Suzuki Revs Up Interest with Grand Vitara
2012 Suzuki Grand Vitara Review:
For years Suzuki’s cars and small SUVs didn’t garner much respect.
That’s changed after the automaker’s Kizashi sedan and SX4 small crossover raised awareness in the brand by being well designed and executed, on par with other entry-level and value brands. Another winner is its Grand Vitara, a small sport-SUV that’s fun to drive, simple and delivers excellent value.My silver tester was the midlevel Ultimate Adventure model with 4WD. And even with its impressive sounding name, it lists at $23,949, including delivery.
Most cars and SUVs move upscale shortly after their introduction and end up averaging a lot closer to $30,000. Grand Vitara easily delivers on the affordability end.
If you need a lower price, the base model starts at $19,499. All models come with the same 2.4-liter I4 that produces an ample 166 horsepower. That compares quite favorably to others in the class and will get you up to highway speeds without any worries.
I was surprised at how easily this 3,610-lb vehicle with a 4-speed automatic gets up to speed. Many small cars and SUVs feature 5- and 6-speed automatics, mainly to boost fuel efficiency. But this has the older transmission, and it works just fine from a performance standpoint.
The four-wheel drive is full time, so you’ve got that helping with traction. Traction and stability control are standard, along with four-wheel ventilated disc brakes.
The Grand Vitara rides on a 103.9-inch wheelbase, long enough to give it a decent ride on crumbling roads and a fine ride on newer asphalt. MacPherson struts up front and a multi-link suspension in back, along with stout 18-inch Dunlap tires give a well controlled ride.Handling is good with only mild body lean in hard cornering, and the steering is fairly responsive and light enough to give this a fun, youthful feel. Steering effort is moderate.
My only disappointment is mediocre gas mileage. I got 21.5 mpg in about a 50-50 mix of city and highway. The EPA rates this at 19 mpg city and 23 highway. This is where a 5- or 6-speed automatic transmission might help boost mileage a bit, but also would likely push the price tag higher.
The interior is simple, but don’t mistake that for cheap. The dash and doors are black leather-like textured soft-touch material, and the doors have cloth inserts on the lower portion. Seats are black and gray leather with a dark purple to navy blue insert for the main portion of the seat.
The plastic trim has a pewter-like appearance on the doors, center stack and gauges, of which there are three round ones right in front of the driver. These are easy to see and read.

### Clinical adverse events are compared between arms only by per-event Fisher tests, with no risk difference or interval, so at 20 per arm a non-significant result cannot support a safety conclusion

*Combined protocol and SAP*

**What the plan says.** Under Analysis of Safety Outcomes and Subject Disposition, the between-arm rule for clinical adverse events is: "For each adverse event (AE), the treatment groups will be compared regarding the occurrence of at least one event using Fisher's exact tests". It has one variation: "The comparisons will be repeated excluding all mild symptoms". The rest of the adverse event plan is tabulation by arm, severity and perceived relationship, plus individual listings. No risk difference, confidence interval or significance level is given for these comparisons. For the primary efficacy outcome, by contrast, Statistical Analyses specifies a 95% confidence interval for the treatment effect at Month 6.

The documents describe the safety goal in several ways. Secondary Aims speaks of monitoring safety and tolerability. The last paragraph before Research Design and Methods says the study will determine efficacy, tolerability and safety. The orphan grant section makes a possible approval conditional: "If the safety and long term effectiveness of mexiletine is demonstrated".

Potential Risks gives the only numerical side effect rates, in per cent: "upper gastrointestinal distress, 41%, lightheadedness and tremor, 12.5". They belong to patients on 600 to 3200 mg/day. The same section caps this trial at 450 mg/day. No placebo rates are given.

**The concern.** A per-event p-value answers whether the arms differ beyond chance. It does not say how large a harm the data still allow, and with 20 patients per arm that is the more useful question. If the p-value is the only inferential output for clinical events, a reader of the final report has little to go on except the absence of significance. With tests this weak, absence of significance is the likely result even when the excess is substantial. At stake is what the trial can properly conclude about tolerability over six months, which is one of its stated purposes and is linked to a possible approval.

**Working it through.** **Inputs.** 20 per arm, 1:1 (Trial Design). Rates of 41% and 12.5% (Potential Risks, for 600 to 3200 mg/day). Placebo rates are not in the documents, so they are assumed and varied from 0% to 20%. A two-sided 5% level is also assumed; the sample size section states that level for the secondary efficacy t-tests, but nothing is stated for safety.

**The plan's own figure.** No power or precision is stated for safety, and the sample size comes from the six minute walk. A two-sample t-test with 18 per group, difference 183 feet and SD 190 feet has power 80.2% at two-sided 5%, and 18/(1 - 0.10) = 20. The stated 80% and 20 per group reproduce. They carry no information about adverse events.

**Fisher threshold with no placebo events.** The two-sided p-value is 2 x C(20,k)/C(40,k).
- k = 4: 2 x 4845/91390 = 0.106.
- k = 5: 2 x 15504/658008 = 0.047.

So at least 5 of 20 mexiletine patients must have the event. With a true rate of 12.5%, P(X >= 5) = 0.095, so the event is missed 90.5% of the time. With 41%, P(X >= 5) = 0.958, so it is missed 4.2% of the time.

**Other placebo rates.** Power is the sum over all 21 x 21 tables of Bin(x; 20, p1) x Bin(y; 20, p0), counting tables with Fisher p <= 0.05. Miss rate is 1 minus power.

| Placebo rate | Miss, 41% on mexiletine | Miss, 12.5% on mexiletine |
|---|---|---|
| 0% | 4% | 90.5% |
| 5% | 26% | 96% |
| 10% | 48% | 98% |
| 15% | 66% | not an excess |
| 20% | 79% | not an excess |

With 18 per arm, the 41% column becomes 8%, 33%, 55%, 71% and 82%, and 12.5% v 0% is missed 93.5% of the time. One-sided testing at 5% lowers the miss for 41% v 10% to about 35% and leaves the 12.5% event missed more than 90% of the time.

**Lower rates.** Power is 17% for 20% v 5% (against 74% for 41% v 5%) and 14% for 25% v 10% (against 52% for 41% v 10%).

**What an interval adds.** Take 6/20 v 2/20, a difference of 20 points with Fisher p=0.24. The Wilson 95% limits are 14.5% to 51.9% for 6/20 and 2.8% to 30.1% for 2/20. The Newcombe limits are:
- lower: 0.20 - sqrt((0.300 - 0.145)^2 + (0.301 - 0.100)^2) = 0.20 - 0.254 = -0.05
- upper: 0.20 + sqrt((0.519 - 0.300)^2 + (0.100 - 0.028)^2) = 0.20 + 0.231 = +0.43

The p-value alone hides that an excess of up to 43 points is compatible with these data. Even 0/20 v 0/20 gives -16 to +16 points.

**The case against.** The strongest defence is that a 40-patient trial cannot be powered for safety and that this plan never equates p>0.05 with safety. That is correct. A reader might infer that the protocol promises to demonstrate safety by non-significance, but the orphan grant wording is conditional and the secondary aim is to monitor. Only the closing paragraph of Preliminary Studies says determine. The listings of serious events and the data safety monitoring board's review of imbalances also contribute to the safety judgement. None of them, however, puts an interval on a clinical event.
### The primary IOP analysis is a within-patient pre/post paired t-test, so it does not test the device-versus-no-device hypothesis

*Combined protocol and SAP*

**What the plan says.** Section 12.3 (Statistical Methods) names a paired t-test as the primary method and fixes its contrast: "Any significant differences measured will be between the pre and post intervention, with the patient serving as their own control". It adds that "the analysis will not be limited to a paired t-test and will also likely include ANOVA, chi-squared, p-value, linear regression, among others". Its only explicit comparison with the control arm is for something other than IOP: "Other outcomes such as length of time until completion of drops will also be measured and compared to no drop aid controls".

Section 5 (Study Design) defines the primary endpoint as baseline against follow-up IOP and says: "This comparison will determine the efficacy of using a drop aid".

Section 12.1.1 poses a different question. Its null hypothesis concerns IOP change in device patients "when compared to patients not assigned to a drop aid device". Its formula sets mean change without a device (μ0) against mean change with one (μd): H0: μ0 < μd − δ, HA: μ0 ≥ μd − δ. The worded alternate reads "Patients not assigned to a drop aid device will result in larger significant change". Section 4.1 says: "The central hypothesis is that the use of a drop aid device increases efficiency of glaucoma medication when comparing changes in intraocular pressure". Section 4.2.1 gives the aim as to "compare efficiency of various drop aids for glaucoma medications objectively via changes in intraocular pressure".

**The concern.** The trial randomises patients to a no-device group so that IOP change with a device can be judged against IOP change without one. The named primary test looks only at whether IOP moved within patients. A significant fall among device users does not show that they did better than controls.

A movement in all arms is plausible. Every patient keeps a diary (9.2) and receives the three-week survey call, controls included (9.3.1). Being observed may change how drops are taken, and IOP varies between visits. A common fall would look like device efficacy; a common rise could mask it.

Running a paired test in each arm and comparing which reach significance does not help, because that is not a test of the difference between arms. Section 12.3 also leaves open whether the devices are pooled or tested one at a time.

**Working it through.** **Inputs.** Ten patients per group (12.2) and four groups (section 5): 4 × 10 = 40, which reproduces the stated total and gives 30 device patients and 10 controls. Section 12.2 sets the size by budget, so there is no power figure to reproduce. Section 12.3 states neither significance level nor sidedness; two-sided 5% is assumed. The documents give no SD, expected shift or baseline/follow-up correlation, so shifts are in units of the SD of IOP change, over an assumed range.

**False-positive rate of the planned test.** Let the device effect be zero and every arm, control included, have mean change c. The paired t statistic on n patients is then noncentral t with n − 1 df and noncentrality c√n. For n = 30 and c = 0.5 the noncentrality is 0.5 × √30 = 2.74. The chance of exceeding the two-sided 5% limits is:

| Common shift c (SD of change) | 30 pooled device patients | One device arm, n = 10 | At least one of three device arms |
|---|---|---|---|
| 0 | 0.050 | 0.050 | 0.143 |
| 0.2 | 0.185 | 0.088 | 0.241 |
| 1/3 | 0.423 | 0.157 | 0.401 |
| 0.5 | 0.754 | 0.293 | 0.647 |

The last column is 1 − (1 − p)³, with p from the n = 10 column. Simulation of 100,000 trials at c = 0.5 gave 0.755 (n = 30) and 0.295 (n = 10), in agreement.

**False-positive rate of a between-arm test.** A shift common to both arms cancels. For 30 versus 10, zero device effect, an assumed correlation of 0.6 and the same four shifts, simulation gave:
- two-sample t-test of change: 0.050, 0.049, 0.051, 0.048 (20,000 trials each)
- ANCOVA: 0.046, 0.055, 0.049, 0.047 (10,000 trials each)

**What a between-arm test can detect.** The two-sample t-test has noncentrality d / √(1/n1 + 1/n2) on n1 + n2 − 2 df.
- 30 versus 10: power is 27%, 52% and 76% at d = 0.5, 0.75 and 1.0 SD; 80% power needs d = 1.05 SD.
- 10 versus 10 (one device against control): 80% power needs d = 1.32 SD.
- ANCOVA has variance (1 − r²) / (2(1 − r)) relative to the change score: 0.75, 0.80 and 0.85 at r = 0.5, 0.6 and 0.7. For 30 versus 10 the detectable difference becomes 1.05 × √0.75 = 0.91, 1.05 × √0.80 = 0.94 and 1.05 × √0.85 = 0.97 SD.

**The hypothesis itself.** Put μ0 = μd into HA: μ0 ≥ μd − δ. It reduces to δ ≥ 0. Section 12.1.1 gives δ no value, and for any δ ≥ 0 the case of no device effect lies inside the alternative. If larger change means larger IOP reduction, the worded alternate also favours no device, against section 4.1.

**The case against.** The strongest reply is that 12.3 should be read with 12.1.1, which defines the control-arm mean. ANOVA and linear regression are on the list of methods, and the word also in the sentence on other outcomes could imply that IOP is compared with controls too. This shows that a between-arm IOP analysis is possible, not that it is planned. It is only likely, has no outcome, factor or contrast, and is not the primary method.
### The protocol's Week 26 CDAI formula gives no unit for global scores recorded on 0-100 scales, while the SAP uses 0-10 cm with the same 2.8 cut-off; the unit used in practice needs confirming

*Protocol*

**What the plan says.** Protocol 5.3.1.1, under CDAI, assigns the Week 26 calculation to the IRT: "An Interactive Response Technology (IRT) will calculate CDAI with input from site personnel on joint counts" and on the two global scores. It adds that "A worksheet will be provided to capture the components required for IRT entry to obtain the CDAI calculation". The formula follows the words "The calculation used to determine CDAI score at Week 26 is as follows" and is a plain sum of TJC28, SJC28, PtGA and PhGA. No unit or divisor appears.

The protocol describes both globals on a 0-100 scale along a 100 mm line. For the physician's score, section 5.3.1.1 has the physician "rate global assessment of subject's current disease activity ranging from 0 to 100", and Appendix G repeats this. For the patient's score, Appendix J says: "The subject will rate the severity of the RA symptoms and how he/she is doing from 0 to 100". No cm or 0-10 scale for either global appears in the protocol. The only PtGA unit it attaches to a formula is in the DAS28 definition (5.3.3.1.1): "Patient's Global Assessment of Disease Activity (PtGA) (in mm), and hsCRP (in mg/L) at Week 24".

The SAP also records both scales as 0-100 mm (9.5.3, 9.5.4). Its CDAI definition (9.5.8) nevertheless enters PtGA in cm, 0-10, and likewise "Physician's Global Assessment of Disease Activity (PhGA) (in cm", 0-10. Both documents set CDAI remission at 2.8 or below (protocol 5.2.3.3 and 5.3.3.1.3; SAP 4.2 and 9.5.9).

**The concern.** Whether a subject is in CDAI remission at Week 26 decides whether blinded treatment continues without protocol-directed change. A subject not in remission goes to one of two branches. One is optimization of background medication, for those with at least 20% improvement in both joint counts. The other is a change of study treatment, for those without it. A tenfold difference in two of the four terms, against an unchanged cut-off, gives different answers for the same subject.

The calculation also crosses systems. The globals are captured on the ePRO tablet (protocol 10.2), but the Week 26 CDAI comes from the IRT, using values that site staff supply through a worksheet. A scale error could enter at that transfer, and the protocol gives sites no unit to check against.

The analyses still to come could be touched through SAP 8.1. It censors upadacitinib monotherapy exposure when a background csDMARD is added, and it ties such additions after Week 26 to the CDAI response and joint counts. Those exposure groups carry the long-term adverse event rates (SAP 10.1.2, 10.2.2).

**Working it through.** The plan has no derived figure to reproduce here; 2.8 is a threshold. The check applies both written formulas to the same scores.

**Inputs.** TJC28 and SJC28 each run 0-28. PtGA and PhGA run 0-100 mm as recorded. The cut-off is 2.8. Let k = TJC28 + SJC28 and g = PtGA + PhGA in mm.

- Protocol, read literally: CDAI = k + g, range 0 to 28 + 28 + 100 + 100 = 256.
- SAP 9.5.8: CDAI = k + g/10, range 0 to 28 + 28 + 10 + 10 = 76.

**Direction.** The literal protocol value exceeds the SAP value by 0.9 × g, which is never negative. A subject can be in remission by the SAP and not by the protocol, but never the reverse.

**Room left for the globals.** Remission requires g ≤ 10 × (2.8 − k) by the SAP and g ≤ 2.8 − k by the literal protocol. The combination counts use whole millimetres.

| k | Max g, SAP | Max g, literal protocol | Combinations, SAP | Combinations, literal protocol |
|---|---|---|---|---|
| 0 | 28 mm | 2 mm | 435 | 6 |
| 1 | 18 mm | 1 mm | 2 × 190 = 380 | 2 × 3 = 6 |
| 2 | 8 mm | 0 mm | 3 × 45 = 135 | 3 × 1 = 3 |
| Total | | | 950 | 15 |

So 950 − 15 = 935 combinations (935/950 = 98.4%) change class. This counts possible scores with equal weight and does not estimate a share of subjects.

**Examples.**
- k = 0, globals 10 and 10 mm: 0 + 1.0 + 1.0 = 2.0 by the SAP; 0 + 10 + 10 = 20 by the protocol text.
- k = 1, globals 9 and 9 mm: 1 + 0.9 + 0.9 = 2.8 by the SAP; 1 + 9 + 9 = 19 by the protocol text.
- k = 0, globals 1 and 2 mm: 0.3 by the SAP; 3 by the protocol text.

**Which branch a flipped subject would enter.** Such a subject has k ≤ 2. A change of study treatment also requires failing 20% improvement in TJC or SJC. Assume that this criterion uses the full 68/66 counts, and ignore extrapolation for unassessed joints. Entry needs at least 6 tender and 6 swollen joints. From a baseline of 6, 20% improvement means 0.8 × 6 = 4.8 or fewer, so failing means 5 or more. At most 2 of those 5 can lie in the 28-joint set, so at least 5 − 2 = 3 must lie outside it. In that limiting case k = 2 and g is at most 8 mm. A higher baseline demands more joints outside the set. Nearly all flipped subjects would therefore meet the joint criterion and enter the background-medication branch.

Seating is manually controlled, with a pump handle on the driver’s seat for height adjustment. Suzuki seats are on the firm side, but comfortable with moderate contouring. This model also has a tilt steering wheel with audio and cruise controls on the hub, and there are one-speed seat heaters on the console.Radio and climate controls are simple, with six actual buttons for radio channels, no touch screen, and two medium-sized knobs for volume and tuning. Two knobs control the climate system with a red digital readout between them to show the settings.
Grand Vitara is comfortable for four with easy passenger access to the rear seats. Those are a two-thirds/one-third split, and you can adjust the rear seatbacks’ angle. You have a generous 28.4 cubic feet of space with the rear seats up and 70.8 cubic feet (a bit below average) when the seats are folded forward. The folding isn’t difficult, but you must tether the seats to the front seat headrests to keep the second row seats from folding back down. That seems a bit awkward.
There is no hatch in back, but a rear opening door to load cargo. That is less convenient than a hatch, especially in a crowded parking lot.
The full-size spare tire is housed on that back door, which gives this a utilitarian look.
Other interior features include sun visors with extenders, a key start, but with remote fob for unlocking and a few optional items, best of which was the thick rubber all-weather floor mats for $125. The silver paint cost $130 extra and a first aid kit and thick rubber rear cargo mat is $115, while Bluetooth with on-screen graphics costs $250. That pushed the final price to just $24,569, still quite a value.Standard is a portable Garmin navigation device that also includes active traffic and weather info. There’s a storage and plug-in area atop the dash. So you can fold it down if you don’t need to use the navigation, or even take it off its mount and carry it with you, if needed. Other pluses include automatic lights, fog lights, automatic locking wheel hubs and a limited slip differential, the latter two being helpful if you head off road.
The Grand Vitara comes with a tire pressure monitoring system, side curtain air bags with a rollover sensor and, to help resale value, a 100,000-mile, seven-year transferable powertrain warranty.
This isn’t a fancy vehicle, just a fun, economical one with some practical features that make it a great first car for young buyers, or a more entertaining commuter for those needing a second vehicle in the family.